One of the first sculptors to apply the principles of Cubism to his work, Ossip Zadkine created striking compositions that reduced the human figure to geometric forms and emphasized the dynamic interplay of concave and convex surfaces. Over the course of his lengthy career, Zadkine earned international acclaim for powerful, bold visual statements that addressed, among other topics, twentieth-century atrocities, some of which he had witnessed during military service in World War I. Despite those traumatic experiences, towards the end of his life, Zadkine wrote in his memoir: “But it is in any case very beautiful to end your life with a chisel and mallet in your hands.”

Zadkine was born in the Russian city of Vitebsk (present-day Belarus); over time, the accuracy of his birth year has come under question. His father was a professor who found his son’s interest in clay art—rather than academics—dismaying. At the age of fifteen, Ossip was sent to live with relatives in Britain in hopes that the teenager would “learn English and manners.” After bring introduced to woodworking, Zadkine found employment in a London cabinet-making shop and proved especially adept at carving furniture ornamentation. Evening classes at the Regent Street Polytechnic further honed these skills. Yet a stiff rejection by the young British sculptor Jacob Epstein prompted Zadkine to return home. Recognizing his son’s artistic talents, Zadkine’s father sent him to Paris in to enroll at the École des Beaux-Arts. Years later, he would learn that his parents died during the Bolshevik Revolution.

Zadkine arrived in Paris at the height of Cubism in 1910. A movement pioneered by Georges Braque and Pablo Picasso, Cubist artists—working in both two and three dimensions—fractured subject matter into abstracted geometric elements presented from multiple vantage points. After six months at the École, Zadkine left to join avant-garde artists Marc Chagall and Amedeo Modigliani at La Ruche, an artist’s enclave, in the Montparnasse area of the city. Throwing aside his “academic uniform” in order to place himself “at the service of the wood,” Zadkine began direct carving, a method in which the actual process of carving determines the final shape of the work, whether in wood or stone.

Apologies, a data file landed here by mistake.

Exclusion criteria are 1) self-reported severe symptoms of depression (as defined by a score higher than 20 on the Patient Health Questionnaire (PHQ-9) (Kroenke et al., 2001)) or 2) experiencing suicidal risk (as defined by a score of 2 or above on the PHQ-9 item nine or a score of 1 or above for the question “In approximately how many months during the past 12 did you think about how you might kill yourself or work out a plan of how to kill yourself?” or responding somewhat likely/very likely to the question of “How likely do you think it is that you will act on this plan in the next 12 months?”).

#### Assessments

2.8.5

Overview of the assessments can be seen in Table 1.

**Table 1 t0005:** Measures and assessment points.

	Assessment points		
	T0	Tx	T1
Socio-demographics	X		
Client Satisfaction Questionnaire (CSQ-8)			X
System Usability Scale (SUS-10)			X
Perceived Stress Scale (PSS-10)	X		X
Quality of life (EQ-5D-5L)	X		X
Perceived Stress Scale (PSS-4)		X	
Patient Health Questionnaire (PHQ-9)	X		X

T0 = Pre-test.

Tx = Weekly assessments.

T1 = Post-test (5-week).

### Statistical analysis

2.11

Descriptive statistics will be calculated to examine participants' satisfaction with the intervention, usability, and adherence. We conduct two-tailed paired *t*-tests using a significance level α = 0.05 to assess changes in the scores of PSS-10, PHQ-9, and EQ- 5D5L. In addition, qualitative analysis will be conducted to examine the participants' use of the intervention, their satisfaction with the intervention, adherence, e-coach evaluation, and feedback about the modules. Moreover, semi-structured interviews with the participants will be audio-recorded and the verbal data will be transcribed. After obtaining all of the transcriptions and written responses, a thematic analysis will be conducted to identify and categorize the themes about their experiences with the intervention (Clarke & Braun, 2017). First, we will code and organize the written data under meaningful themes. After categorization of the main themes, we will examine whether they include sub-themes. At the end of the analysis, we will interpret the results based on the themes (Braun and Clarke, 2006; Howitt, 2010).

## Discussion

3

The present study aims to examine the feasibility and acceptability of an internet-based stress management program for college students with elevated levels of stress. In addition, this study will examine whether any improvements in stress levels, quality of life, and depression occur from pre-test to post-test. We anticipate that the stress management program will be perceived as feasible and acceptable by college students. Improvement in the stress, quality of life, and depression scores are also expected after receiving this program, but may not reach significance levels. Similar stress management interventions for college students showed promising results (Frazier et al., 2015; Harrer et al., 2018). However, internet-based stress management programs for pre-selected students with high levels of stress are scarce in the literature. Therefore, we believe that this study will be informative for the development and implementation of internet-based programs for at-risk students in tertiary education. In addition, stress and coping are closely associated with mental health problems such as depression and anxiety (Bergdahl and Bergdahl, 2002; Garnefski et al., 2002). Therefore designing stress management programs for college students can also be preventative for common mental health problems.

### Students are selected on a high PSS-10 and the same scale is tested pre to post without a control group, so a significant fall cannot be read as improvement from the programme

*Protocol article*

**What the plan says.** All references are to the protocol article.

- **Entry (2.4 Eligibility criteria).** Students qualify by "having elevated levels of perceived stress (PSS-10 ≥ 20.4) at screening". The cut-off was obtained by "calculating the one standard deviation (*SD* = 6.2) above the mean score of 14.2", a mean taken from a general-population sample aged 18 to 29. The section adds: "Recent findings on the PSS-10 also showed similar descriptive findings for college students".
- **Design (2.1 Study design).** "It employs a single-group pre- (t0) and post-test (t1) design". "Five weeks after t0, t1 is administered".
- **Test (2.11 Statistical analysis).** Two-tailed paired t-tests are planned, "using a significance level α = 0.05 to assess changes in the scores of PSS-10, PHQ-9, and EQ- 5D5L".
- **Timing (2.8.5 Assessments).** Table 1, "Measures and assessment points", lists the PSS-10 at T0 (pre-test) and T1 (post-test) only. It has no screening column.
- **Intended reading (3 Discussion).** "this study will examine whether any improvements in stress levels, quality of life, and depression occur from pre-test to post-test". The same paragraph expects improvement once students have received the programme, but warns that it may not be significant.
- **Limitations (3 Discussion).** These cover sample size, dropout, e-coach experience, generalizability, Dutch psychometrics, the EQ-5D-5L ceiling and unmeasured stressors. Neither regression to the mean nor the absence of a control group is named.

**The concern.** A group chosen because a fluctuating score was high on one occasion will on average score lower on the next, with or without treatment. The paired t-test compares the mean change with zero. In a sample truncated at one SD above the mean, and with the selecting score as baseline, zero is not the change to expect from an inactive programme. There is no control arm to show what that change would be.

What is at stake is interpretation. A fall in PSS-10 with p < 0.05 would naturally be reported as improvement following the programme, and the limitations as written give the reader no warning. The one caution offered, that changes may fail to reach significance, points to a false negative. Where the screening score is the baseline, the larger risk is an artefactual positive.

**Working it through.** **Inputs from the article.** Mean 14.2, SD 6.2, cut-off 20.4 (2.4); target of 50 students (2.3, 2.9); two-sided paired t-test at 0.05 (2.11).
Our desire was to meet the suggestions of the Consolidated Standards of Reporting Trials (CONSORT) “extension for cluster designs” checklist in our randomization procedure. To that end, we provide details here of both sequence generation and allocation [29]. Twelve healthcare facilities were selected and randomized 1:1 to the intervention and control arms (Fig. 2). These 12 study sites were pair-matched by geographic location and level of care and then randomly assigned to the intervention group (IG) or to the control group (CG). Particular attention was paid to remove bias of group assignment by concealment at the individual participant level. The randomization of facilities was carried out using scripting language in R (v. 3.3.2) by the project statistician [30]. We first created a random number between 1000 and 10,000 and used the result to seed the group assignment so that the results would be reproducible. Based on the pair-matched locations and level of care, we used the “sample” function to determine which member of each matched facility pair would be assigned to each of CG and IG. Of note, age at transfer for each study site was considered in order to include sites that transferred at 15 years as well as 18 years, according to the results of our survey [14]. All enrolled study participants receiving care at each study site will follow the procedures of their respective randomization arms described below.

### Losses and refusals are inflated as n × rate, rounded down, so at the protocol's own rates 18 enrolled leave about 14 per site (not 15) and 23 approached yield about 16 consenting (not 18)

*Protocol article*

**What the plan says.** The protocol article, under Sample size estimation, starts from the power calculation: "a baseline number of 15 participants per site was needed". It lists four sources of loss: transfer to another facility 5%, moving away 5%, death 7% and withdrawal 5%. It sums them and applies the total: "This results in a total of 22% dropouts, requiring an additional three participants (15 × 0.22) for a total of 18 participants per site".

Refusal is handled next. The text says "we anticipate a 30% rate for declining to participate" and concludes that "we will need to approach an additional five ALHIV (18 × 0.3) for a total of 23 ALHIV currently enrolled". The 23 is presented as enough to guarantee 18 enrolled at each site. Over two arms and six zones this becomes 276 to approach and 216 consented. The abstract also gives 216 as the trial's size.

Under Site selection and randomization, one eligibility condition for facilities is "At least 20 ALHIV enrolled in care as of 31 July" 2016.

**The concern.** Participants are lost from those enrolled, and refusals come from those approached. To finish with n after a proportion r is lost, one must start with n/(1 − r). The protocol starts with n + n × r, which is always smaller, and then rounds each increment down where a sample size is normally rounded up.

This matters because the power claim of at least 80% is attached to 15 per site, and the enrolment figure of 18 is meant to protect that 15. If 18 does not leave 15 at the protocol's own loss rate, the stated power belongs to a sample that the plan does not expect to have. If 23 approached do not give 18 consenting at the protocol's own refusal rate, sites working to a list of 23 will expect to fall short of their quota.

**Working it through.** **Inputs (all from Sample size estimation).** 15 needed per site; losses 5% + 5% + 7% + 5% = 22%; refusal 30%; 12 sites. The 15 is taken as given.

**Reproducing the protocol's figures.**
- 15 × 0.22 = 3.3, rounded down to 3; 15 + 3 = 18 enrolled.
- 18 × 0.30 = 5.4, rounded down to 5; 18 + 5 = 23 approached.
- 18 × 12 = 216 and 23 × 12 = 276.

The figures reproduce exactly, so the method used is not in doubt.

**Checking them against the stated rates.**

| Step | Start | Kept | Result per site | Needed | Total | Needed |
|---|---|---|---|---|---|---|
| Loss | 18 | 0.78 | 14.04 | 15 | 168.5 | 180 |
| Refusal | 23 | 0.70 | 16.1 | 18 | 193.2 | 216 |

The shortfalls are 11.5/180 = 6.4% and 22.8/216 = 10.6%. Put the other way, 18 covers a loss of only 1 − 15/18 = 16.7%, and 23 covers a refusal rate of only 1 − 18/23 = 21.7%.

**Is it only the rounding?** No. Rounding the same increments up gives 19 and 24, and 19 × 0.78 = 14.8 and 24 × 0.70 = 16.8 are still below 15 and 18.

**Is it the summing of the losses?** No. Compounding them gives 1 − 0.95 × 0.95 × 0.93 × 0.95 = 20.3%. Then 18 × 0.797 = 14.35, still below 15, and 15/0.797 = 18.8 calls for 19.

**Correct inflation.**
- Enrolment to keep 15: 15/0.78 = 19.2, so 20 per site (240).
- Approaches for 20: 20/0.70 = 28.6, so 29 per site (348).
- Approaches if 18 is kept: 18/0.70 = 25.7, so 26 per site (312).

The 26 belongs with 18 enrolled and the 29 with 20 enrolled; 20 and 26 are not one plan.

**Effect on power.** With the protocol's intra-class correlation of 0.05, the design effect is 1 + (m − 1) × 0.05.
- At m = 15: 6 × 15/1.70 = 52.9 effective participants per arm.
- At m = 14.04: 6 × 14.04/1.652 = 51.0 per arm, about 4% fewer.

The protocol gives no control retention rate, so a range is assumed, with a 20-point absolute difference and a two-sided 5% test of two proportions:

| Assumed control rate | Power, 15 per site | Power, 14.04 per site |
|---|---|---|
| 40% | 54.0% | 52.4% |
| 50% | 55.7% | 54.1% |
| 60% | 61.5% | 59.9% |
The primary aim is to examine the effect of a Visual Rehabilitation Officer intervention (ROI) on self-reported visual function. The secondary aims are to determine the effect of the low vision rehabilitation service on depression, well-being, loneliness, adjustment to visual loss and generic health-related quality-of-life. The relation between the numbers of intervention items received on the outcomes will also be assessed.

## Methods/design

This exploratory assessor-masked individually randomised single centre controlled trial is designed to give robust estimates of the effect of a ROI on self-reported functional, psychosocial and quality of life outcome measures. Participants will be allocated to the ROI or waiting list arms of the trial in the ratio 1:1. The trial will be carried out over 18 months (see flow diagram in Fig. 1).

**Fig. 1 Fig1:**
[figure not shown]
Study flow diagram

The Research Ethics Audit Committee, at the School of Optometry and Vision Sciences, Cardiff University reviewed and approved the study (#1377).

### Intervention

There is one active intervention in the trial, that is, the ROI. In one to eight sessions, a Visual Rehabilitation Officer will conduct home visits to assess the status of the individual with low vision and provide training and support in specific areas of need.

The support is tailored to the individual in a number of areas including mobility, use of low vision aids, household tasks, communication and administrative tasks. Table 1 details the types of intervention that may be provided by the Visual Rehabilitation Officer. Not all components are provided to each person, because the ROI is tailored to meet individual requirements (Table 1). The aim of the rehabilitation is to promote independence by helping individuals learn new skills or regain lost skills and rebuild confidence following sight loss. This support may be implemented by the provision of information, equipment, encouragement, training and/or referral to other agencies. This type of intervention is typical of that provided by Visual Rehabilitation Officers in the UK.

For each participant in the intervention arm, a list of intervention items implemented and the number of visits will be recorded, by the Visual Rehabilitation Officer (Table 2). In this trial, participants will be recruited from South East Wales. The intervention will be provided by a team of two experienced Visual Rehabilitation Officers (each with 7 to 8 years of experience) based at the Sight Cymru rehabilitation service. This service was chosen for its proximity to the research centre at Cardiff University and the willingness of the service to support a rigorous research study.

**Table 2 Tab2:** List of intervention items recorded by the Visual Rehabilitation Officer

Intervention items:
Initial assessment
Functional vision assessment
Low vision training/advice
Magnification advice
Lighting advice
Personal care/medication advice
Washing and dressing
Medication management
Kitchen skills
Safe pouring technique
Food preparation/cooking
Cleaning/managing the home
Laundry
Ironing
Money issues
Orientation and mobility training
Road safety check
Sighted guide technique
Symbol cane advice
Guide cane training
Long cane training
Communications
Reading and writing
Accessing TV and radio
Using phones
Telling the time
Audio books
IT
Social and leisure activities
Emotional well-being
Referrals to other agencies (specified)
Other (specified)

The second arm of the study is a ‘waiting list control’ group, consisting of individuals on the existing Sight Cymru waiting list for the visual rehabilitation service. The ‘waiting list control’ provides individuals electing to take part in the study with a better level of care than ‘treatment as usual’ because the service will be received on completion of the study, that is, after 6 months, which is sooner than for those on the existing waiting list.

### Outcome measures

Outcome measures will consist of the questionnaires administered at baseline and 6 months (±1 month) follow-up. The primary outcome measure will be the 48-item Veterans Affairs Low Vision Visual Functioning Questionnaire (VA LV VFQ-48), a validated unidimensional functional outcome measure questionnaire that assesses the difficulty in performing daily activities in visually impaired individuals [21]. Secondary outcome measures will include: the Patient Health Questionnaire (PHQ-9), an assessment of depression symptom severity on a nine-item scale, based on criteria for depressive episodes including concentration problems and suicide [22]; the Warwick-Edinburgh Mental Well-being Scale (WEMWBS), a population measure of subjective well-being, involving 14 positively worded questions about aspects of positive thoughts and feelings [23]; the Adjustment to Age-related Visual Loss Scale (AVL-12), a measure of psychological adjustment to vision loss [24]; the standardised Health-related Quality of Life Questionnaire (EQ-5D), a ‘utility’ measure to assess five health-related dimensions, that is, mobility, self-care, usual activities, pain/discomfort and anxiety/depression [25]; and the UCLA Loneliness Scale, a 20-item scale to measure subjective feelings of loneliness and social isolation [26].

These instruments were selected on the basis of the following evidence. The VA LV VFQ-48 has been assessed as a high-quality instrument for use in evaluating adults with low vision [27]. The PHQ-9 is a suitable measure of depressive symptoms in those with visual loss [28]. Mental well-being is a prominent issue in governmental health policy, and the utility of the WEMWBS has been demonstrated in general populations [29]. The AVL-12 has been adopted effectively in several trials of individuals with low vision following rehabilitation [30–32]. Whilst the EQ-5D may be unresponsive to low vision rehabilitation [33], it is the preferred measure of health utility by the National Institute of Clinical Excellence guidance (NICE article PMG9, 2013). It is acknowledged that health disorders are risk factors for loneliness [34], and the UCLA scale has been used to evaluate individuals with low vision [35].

Following the outbreak of World War I, Zadkine enlisted with the French Army in 1916. Serving with the First Foreign Regiment, a division of French Foreign Legion, his assignments centered on the medical transport and care of wounded soldiers. After being severely gassed himself, Zadkine was discharged in 1917 and returned to Paris. Describing himself as “physically and morally devastated,” Zadkine documented his harrowing experiences on the front in a series of etchings published the next year. The year 1920 brought better days. In May, Zadkine held a one-man exhibition of forty-nine sculptures at his Parisian studio to critical acclaim. In the preface to the exhibition catalogue, French art historian George Duthuit praised the works’ powerful “bare simplicity” and ranked Zadkine as one of “the greatest craftsmen of the moment.” That August, Zadkine married a fellow artist, Valentine Prax. As the decade progressed, Zadkine began to experiment with plaster or clay models that were subsequently cast in bronze and solidified his reputation through successful one-man exhibitions in London, Brussels, and New York.

As the Nazi regime encroached on France, Zadkine, who was of Jewish descent, fled to New York in 1941, traveling on one of the last American passenger ships to depart from Europe. Although he was able to bring only his most essential art tools and supplies, a few months after his arrival, Zadkine exhibited a series of gouache paintings at the Galerie Wildenstein in New York. When asked about his four years in the United States, Zadkine recounted that his “life in America was spent in a fog. My imagination was dried up. It was as if the truest part of me, the most precious part of my soul had been left behind in France.” In spite of these difficulties, his career as an art educator flourished during his American exile. As an instructor at the Art Students League, Zadkine taught Elizabeth Catlett, encouraging her to embrace abstraction in her sculpture. He spent the summer of 1945 in North Carolina after bring invited to teach sculpture at Black Mountain College, where his colleagues included Jean Varda and Leo Amino.

Upon his return to Europe in the autumn of 1945, Zadkine’s reaction to his own trauma and the continent’s devastation was channeled into works characterized by fractured forms, voids, and contorted poses. The war-torn city of Rotterdam commissioned him to create a monumental public sculpture. Two years in the making and standing twenty-one feet, The Destroyed City depicts a distorted figure with the head tilted back and arms reaching towards the sky. Infused with palpable anguish, The Destroyed City (unveiled in 1953) is heralded as Zadkine’s masterpiece, a work he described as “a cry of horror against the inhuman brutality of this act of tyranny.”

From 1946 to 1958, Zadkine served as a professor of sculpture at L’Académie de la Grande-Chaumière in Paris. Eager to apply the innovative pedagogical practices he had been introduced to at the Art Students League, the artist opened the Ossip Zadkine Studio of Modern Sculpture and Drawing in 1948. The school, which was approved for GI Bill tuition funding, attracted numerous American pupils, including Black Mountain College alumnus and veteran Kenneth Noland. Zadkine continued to received accolades for his emotive artwork, was honored with a major retrospective in 1949, and received the sculpture prize at the 1950 Venice Biennale and the French Grand Prix National des Arts in 1960. Zadkine died in 1967 after undergoing abdominal surgery. His widow later donated his artwork and their home to the city of Paris in 1978 where it became the Musée Zadkine in 1982.